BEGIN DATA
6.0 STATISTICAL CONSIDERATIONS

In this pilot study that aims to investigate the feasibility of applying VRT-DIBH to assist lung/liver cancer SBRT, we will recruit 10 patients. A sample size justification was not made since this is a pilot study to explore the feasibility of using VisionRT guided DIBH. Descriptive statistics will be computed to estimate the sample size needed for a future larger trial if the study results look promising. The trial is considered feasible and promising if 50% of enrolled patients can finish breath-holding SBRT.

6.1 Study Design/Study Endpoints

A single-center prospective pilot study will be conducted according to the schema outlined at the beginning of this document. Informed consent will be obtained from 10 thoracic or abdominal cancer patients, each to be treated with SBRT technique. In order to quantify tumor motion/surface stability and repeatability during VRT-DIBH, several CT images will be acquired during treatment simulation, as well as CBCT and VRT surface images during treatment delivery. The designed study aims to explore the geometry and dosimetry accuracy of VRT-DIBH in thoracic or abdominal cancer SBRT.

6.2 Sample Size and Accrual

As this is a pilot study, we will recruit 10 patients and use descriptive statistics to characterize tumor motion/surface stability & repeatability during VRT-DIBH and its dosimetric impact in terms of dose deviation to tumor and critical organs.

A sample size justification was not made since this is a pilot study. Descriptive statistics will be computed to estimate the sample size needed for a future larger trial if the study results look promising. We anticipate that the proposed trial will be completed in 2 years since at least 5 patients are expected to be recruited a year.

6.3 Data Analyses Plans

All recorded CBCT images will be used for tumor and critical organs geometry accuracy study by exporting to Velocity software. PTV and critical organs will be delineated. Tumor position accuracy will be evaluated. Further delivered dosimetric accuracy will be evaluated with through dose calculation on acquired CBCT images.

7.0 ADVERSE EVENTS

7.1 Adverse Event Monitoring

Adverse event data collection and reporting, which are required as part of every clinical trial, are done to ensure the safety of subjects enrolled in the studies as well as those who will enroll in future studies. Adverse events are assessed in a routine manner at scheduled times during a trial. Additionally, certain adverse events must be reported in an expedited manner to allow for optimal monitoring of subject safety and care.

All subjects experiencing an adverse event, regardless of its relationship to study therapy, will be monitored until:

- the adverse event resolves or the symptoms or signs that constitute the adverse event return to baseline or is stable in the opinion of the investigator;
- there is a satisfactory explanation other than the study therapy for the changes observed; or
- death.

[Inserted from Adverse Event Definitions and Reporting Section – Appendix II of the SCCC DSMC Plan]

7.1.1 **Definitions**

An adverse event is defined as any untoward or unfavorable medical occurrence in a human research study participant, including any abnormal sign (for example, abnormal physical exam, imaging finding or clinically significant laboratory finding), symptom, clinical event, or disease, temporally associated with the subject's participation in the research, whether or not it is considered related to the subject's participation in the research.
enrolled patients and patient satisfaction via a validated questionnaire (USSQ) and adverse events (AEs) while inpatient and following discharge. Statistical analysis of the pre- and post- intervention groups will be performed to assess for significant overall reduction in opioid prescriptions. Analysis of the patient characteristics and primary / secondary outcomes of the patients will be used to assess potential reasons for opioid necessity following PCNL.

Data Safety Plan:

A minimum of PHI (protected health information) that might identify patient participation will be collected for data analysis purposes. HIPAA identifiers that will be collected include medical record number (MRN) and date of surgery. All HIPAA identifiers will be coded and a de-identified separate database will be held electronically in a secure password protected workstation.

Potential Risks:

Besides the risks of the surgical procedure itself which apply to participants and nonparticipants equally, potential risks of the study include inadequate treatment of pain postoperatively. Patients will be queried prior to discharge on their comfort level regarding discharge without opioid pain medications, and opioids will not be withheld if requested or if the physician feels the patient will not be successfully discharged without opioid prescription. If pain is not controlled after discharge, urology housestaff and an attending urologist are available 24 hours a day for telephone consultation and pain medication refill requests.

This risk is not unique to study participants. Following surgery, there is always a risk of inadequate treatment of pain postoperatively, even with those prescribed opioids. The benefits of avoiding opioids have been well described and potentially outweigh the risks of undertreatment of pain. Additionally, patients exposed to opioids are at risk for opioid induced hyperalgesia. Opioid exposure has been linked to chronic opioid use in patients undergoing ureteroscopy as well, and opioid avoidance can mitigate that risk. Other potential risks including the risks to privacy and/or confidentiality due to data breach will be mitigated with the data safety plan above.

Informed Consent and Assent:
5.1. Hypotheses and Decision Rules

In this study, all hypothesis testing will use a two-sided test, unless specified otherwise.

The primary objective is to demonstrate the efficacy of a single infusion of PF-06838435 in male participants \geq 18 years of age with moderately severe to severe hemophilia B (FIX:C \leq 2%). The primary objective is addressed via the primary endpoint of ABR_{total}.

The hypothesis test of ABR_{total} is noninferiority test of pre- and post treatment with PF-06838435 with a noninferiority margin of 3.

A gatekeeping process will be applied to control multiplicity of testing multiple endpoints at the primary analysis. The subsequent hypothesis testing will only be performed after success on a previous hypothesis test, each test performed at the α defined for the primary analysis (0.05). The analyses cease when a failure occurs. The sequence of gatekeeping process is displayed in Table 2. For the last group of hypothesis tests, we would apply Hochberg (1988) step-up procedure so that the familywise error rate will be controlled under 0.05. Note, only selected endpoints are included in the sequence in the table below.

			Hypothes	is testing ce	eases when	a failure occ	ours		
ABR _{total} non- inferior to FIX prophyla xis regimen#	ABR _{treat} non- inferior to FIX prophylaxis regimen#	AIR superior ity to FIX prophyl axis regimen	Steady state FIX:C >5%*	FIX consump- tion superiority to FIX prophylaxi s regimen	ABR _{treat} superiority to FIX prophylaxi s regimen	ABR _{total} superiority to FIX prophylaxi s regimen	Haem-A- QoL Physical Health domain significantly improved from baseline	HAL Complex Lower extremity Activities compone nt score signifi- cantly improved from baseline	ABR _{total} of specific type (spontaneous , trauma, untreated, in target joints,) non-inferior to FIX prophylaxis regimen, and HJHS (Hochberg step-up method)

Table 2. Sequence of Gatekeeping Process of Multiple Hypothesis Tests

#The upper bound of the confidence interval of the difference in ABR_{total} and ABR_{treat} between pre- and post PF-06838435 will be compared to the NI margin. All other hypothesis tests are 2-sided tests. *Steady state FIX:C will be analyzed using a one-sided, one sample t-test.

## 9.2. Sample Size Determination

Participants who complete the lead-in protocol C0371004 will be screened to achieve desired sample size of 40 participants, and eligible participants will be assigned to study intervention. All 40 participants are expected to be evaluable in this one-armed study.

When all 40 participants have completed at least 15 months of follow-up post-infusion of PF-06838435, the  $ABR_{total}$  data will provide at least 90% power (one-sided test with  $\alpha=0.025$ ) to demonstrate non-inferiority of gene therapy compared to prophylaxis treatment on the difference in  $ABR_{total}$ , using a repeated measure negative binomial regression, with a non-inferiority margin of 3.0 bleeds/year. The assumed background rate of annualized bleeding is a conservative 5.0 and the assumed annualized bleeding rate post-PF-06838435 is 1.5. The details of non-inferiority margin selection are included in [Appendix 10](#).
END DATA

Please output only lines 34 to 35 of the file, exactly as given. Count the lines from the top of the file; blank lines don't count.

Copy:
Table 2. Sequence of Gatekeeping Process of Multiple Hypothesis Tests

#The upper bound of the confidence interval of the difference in ABR_{total} and ABR_{treat} between pre- and post PF-06838435 will be compared to the NI margin. All other hypothesis tests are 2-sided tests. *Steady state FIX:C will be analyzed using a one-sided, one sample t-test.